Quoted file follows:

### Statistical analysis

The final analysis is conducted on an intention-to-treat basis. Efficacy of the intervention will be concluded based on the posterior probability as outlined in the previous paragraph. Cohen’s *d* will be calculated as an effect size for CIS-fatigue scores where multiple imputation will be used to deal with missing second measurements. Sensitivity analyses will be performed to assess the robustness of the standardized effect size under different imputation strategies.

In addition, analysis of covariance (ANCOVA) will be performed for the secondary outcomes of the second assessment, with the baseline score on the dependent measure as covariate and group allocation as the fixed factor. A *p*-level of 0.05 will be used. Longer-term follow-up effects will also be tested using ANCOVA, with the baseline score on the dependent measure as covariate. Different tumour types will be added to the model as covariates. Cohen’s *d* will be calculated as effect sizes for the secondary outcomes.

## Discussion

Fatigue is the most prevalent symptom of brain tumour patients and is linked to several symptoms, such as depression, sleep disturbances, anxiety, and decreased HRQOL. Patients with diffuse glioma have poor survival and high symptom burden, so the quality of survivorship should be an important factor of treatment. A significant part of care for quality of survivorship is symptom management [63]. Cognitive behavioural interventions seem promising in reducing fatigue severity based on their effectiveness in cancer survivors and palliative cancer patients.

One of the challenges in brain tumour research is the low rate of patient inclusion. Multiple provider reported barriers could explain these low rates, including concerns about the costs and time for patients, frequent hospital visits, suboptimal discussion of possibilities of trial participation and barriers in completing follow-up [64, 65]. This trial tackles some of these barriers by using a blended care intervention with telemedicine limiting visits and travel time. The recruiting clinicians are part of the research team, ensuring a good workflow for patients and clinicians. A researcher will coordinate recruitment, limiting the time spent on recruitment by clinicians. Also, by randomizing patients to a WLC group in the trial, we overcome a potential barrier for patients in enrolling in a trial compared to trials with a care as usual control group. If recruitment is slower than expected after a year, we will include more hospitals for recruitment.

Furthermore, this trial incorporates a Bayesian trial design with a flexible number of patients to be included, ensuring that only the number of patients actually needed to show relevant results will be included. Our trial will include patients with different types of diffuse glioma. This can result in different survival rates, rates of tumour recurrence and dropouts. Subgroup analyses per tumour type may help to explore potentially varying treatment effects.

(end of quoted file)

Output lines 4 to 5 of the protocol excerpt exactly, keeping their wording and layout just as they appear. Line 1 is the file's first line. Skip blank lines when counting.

## Discussion

Fatigue is the most prevalent symptom of brain tumour patients and is linked to several symptoms, such as depression, sleep disturbances, anxiety, and decreased HRQOL. Patients with diffuse glioma have poor survival and high symptom burden, so the quality of survivorship should be an important factor of treatment. A significant part of care for quality of survivorship is symptom management [63]. Cognitive behavioural interventions seem promising in reducing fatigue severity based on their effectiveness in cancer survivors and palliative cancer patients.